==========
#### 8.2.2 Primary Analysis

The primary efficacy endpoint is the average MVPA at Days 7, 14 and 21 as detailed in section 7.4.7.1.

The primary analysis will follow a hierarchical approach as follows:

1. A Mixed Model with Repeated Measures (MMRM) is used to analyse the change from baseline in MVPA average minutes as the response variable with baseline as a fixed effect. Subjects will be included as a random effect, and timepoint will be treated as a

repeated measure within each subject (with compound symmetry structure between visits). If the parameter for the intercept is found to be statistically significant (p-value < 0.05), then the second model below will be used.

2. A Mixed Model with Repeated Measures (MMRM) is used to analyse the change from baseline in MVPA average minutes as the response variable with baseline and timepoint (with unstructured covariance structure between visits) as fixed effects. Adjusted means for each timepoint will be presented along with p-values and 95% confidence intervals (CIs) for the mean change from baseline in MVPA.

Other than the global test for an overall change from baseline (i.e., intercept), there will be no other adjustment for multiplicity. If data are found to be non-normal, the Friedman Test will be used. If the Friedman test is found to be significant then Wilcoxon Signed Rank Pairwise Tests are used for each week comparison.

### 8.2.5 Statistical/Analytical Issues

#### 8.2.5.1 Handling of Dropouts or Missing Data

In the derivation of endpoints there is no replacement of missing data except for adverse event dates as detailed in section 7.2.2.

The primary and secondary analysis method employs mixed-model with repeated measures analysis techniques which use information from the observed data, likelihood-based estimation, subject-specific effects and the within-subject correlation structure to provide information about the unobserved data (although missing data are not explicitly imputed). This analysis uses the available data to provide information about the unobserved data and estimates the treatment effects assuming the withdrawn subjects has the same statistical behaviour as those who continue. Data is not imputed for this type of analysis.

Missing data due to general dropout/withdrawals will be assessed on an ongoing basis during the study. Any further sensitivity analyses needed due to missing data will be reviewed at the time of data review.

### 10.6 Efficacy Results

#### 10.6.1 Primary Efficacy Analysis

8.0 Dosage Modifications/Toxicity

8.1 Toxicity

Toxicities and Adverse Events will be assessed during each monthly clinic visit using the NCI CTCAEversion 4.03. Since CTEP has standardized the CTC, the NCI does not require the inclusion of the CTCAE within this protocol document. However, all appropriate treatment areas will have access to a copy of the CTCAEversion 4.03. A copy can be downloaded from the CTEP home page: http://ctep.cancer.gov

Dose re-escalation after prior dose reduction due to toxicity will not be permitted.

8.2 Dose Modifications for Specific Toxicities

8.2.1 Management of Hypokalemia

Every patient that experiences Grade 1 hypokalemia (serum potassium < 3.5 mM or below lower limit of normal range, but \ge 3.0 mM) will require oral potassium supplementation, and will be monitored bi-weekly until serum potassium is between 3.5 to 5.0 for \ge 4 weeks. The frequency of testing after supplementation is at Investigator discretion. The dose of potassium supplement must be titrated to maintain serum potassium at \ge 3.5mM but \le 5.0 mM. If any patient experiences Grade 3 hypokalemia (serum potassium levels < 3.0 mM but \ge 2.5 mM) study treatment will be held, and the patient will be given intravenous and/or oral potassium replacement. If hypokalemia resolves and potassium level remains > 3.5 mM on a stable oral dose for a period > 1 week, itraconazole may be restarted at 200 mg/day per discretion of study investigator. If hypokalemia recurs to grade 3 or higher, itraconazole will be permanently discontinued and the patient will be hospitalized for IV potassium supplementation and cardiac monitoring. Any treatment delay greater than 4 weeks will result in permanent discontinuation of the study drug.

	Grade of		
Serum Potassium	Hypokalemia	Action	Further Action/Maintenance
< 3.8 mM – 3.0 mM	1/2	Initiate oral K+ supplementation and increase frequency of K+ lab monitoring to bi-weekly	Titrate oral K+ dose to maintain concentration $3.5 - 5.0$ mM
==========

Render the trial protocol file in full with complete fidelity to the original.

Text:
#### 8.2.2 Primary Analysis

The primary efficacy endpoint is the average MVPA at Days 7, 14 and 21 as detailed in section 7.4.7.1.

The primary analysis will follow a hierarchical approach as follows:

1. A Mixed Model with Repeated Measures (MMRM) is used to analyse the change from baseline in MVPA average minutes as the response variable with baseline as a fixed effect. Subjects will be included as a random effect, and timepoint will be treated as a

repeated measure within each subject (with compound symmetry structure between visits). If the parameter for the intercept is found to be statistically significant (p-value < 0.05), then the second model below will be used.

2. A Mixed Model with Repeated Measures (MMRM) is used to analyse the change from baseline in MVPA average minutes as the response variable with baseline and timepoint (with unstructured covariance structure between visits) as fixed effects. Adjusted means for each timepoint will be presented along with p-values and 95% confidence intervals (CIs) for the mean change from baseline in MVPA.

Other than the global test for an overall change from baseline (i.e., intercept), there will be no other adjustment for multiplicity. If data are found to be non-normal, the Friedman Test will be used. If the Friedman test is found to be significant then Wilcoxon Signed Rank Pairwise Tests are used for each week comparison.

### 8.2.5 Statistical/Analytical Issues

#### 8.2.5.1 Handling of Dropouts or Missing Data

In the derivation of endpoints there is no replacement of missing data except for adverse event dates as detailed in section 7.2.2.

The primary and secondary analysis method employs mixed-model with repeated measures analysis techniques which use information from the observed data, likelihood-based estimation, subject-specific effects and the within-subject correlation structure to provide information about the unobserved data (although missing data are not explicitly imputed). This analysis uses the available data to provide information about the unobserved data and estimates the treatment effects assuming the withdrawn subjects has the same statistical behaviour as those who continue. Data is not imputed for this type of analysis.

Missing data due to general dropout/withdrawals will be assessed on an ongoing basis during the study. Any further sensitivity analyses needed due to missing data will be reviewed at the time of data review.

### 10.6 Efficacy Results

#### 10.6.1 Primary Efficacy Analysis

8.0 Dosage Modifications/Toxicity

8.1 Toxicity

Toxicities and Adverse Events will be assessed during each monthly clinic visit using the NCI CTCAEversion 4.03. Since CTEP has standardized the CTC, the NCI does not require the inclusion of the CTCAE within this protocol document. However, all appropriate treatment areas will have access to a copy of the CTCAEversion 4.03. A copy can be downloaded from the CTEP home page: http://ctep.cancer.gov

Dose re-escalation after prior dose reduction due to toxicity will not be permitted.

8.2 Dose Modifications for Specific Toxicities

8.2.1 Management of Hypokalemia

Every patient that experiences Grade 1 hypokalemia (serum potassium < 3.5 mM or below lower limit of normal range, but \ge 3.0 mM) will require oral potassium supplementation, and will be monitored bi-weekly until serum potassium is between 3.5 to 5.0 for \ge 4 weeks. The frequency of testing after supplementation is at Investigator discretion. The dose of potassium supplement must be titrated to maintain serum potassium at \ge 3.5mM but \le 5.0 mM. If any patient experiences Grade 3 hypokalemia (serum potassium levels < 3.0 mM but \ge 2.5 mM) study treatment will be held, and the patient will be given intravenous and/or oral potassium replacement. If hypokalemia resolves and potassium level remains > 3.5 mM on a stable oral dose for a period > 1 week, itraconazole may be restarted at 200 mg/day per discretion of study investigator. If hypokalemia recurs to grade 3 or higher, itraconazole will be permanently discontinued and the patient will be hospitalized for IV potassium supplementation and cardiac monitoring. Any treatment delay greater than 4 weeks will result in permanent discontinuation of the study drug.

	Grade of		
Serum Potassium	Hypokalemia	Action	Further Action/Maintenance
< 3.8 mM – 3.0 mM	1/2	Initiate oral K+ supplementation and increase frequency of K+ lab monitoring to bi-weekly	Titrate oral K+ dose to maintain concentration $3.5 - 5.0$ mM